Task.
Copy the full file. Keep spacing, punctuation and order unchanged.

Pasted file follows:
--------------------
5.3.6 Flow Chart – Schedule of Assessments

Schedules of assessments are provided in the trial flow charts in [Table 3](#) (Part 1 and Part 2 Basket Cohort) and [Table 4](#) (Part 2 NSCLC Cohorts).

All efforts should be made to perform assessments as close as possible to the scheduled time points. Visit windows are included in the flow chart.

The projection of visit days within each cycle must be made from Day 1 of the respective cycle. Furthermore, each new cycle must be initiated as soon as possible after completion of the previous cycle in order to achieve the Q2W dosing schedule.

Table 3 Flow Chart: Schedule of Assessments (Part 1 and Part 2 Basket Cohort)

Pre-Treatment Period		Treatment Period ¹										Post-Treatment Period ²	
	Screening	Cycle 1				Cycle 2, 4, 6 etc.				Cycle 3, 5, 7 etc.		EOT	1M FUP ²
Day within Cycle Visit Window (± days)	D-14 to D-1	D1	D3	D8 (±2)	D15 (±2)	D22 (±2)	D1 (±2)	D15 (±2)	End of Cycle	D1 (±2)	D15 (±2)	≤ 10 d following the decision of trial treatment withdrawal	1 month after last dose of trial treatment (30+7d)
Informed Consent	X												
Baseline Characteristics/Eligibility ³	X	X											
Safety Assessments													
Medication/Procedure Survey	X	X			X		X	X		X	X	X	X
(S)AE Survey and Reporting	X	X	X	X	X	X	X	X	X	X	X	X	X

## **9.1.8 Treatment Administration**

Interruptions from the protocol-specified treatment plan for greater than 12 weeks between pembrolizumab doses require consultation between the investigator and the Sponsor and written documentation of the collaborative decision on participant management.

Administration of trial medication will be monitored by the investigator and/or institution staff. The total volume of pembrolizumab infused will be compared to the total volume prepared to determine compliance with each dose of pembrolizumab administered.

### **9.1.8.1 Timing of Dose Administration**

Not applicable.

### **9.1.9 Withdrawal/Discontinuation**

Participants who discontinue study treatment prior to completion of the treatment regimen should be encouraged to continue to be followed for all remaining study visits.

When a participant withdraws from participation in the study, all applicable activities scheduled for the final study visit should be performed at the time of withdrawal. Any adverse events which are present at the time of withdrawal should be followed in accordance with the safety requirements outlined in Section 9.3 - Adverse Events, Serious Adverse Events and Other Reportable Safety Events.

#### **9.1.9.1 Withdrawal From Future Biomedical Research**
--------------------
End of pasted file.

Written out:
5.3.6 Flow Chart – Schedule of Assessments

Schedules of assessments are provided in the trial flow charts in [Table 3](#) (Part 1 and Part 2 Basket Cohort) and [Table 4](#) (Part 2 NSCLC Cohorts).

All efforts should be made to perform assessments as close as possible to the scheduled time points. Visit windows are included in the flow chart.

The projection of visit days within each cycle must be made from Day 1 of the respective cycle. Furthermore, each new cycle must be initiated as soon as possible after completion of the previous cycle in order to achieve the Q2W dosing schedule.

Table 3 Flow Chart: Schedule of Assessments (Part 1 and Part 2 Basket Cohort)

Pre-Treatment Period		Treatment Period ¹										Post-Treatment Period ²	
	Screening	Cycle 1				Cycle 2, 4, 6 etc.				Cycle 3, 5, 7 etc.		EOT	1M FUP ²
Day within Cycle Visit Window (± days)	D-14 to D-1	D1	D3	D8 (±2)	D15 (±2)	D22 (±2)	D1 (±2)	D15 (±2)	End of Cycle	D1 (±2)	D15 (±2)	≤ 10 d following the decision of trial treatment withdrawal	1 month after last dose of trial treatment (30+7d)
Informed Consent	X												
Baseline Characteristics/Eligibility ³	X	X											
Safety Assessments													
Medication/Procedure Survey	X	X			X		X	X		X	X	X	X
(S)AE Survey and Reporting	X	X	X	X	X	X	X	X	X	X	X	X	X

## **9.1.8 Treatment Administration**

Interruptions from the protocol-specified treatment plan for greater than 12 weeks between pembrolizumab doses require consultation between the investigator and the Sponsor and written documentation of the collaborative decision on participant management.

Administration of trial medication will be monitored by the investigator and/or institution staff. The total volume of pembrolizumab infused will be compared to the total volume prepared to determine compliance with each dose of pembrolizumab administered.

### **9.1.8.1 Timing of Dose Administration**

Not applicable.

### **9.1.9 Withdrawal/Discontinuation**

Participants who discontinue study treatment prior to completion of the treatment regimen should be encouraged to continue to be followed for all remaining study visits.

When a participant withdraws from participation in the study, all applicable activities scheduled for the final study visit should be performed at the time of withdrawal. Any adverse events which are present at the time of withdrawal should be followed in accordance with the safety requirements outlined in Section 9.3 - Adverse Events, Serious Adverse Events and Other Reportable Safety Events.

#### **9.1.9.1 Withdrawal From Future Biomedical Research**